Perhaps i found the solution

Perhaps i found the solution

Post by Georg Hosoy » Mon, 15 Nov 1999 04:00:00



Hi there!
Did some recherche in the net, and perhaps i found the solution of my
problem.
I could install Linux from my DOS Partition and then try to re-compile the
Linux-Kernel after i have modified the rc.modules file with

        /sbin/modprobe/ sscd000 sscd000= 0x1fO, 14 // if slave

or

        /sbin/modprobe/ sscd000 sscd000= 0xif0, 15 // if master

But there are a few questions left.
Is the Syntax right?

/sbin/modprobe/ <name of drive> <name of drive>= <E/A - Adress>, <IRQ>?

and

What is IRQ?

Another problem: i never used Linux before and dont know how to recomplile
a kernel.
(*weird laughter*)

Hope someone can help!

Bye!

Georg

 
 
 

Perhaps i found the solution

Post by Peter T. Breue » Mon, 15 Nov 1999 04:00:00


: problem.
: I could install Linux from my DOS Partition and then try to re-compile the
: Linux-Kernel after i have modified the rc.modules file with

:       /sbin/modprobe/ sscd000 sscd000= 0x1fO, 14 // if slave

:       /sbin/modprobe/ sscd000 sscd000= 0xif0, 15 // if master

: But there are a few questions left.
: Is the Syntax right?

No. You have spaces where there should be none and you are loading the
same module twice! Where do you get this idea from. And what is
"sscd000"? I have never heard of any such driver!

: /sbin/modprobe/ <name of drive> <name of drive>= <E/A - Adress>, <IRQ>?

: What is IRQ?

interrupt.

: Another problem: i never used Linux before and dont know how to recomplile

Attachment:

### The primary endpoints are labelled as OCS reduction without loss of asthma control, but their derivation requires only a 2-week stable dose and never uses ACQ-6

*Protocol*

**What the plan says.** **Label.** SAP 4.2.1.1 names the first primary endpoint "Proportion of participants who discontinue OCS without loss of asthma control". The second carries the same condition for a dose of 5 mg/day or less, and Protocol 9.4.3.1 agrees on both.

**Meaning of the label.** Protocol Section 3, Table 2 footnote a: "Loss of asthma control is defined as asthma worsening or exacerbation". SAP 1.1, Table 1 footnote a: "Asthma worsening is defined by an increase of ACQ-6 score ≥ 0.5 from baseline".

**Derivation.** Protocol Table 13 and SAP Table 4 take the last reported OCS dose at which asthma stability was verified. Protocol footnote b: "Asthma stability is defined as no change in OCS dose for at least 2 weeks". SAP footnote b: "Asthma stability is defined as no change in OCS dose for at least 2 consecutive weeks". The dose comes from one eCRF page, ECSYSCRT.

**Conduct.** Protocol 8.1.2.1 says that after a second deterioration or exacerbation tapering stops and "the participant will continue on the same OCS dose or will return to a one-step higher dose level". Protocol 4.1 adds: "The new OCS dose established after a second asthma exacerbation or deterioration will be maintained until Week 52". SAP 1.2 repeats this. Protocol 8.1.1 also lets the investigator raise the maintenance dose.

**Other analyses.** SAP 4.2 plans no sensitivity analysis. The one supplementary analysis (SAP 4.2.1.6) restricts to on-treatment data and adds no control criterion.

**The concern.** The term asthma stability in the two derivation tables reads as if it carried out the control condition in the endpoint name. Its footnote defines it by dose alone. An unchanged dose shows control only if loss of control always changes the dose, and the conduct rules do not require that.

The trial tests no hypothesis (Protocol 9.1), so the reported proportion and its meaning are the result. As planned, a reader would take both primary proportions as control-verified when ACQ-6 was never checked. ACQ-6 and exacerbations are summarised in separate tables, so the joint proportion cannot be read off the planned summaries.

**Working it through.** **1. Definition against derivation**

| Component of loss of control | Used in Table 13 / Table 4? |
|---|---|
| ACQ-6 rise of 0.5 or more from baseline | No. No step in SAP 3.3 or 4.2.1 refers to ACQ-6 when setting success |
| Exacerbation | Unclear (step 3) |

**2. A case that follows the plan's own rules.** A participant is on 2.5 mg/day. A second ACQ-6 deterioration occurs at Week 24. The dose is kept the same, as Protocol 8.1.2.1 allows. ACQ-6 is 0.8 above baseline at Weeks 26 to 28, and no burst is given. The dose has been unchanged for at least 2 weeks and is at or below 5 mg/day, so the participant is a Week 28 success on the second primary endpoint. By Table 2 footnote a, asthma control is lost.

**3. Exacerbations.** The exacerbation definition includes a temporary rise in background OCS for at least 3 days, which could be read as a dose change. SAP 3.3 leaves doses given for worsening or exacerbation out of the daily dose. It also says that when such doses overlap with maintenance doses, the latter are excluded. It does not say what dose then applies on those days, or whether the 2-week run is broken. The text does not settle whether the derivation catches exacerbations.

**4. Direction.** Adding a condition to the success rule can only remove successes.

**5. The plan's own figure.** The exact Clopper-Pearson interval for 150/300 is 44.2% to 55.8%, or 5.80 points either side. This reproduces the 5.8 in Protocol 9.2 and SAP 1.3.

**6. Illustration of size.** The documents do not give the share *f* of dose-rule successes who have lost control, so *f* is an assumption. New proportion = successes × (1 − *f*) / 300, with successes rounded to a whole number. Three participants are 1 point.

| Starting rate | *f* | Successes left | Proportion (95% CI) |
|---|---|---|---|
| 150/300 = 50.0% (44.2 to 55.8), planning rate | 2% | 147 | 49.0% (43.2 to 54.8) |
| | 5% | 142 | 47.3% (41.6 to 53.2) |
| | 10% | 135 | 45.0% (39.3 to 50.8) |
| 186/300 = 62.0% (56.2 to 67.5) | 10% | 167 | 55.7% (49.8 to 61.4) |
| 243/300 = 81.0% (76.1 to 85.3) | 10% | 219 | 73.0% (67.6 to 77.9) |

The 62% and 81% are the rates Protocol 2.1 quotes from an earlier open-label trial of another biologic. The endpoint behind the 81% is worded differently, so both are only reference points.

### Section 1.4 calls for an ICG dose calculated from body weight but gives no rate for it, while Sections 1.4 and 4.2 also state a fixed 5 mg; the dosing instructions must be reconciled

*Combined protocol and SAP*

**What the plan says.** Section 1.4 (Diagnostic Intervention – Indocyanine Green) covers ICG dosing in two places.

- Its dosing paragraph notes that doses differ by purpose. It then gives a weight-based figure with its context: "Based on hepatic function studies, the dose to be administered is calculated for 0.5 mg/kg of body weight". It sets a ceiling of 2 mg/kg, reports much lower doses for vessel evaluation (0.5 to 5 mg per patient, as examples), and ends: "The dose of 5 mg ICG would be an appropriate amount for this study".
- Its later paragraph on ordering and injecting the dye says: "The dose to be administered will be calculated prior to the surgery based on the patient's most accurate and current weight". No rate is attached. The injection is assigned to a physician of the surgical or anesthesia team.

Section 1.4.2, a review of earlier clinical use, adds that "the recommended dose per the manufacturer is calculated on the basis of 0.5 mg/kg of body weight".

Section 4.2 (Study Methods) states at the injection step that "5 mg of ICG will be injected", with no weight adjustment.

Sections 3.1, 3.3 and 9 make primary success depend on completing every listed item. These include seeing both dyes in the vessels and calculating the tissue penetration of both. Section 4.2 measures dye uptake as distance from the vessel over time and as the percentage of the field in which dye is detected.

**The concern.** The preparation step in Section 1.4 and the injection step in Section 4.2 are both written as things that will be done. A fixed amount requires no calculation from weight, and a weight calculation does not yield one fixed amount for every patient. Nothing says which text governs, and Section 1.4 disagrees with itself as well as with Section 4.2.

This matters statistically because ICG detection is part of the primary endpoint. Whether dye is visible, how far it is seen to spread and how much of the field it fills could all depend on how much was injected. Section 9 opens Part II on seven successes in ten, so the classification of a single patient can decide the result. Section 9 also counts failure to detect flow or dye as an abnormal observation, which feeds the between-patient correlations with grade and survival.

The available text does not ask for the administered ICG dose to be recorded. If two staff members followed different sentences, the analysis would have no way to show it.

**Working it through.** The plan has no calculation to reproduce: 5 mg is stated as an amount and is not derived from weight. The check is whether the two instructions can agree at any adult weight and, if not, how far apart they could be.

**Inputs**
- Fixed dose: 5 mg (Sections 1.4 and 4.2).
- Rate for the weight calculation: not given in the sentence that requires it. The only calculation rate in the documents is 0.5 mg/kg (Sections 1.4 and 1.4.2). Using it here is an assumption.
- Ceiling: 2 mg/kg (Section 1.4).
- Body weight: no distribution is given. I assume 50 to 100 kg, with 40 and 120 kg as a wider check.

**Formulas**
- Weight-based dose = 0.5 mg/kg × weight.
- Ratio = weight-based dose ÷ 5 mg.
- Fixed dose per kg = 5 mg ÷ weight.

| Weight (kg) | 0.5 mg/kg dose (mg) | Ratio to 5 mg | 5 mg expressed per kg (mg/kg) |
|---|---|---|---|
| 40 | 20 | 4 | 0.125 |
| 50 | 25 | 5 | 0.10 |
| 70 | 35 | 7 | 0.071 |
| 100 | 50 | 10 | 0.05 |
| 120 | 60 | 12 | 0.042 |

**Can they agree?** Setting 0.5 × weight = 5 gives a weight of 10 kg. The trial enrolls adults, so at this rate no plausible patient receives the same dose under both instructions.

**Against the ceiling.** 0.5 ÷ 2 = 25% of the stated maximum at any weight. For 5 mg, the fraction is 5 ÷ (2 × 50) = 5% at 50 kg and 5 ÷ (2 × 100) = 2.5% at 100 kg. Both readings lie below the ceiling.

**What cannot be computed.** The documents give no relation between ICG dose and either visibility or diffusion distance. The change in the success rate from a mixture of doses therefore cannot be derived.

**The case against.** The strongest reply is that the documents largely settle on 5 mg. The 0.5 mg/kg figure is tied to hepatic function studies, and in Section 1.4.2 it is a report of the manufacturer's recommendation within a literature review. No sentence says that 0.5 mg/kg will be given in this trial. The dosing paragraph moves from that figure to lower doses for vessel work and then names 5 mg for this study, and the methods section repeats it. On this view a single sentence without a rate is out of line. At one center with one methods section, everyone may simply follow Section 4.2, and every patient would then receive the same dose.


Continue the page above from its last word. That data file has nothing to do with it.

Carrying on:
: a kernel.
: (*weird laughter*)

So read the kernel howto. Look in /usr/doc/faq/howtos, or nearby.

: Hope someone can help!

Go read the modules howto.

What are you trying to do? To me, it looks like you are trying to load
the scsi cd driver, scd.o?

Peter

 
 
 

1. find vs. $FIND, perhaps subshell problem

I have the following script:

#!/usr/bin/ksh
REGEXP=$1
FILE=$2
FIND_C="find . -follow -name '*.c' -exec egrep -i '$REGEXP' /dev/null {} \;"
#Works
find . -follow -name '*.c' -exec egrep -i "$REGEXP" /dev/null {} \; > $FILE
# Does not work
$FIND_C > $FILE
#Works
eval $FIND_C ">" $FILE

Okay, now if I take the file redirection out, the results above still hold:
find ...     #works -->regexp found
$FIND_C      #fails -->quietly works, but with no results
eval $FIND_C #works -->regexp found

Assuming that I'm not doing anything stupid 8)... why does the second
one fail?

I'm wondering if there is some subtle interaction going on between
subshells, or maybe in the second one, the shell doesn't interpret
$FIND_C twice like it would in eval?

that is in the eval line, the current shell interprets $FIND_C, then
eval interprets the interpretation in a subshell.  Is that right?

thanks again.

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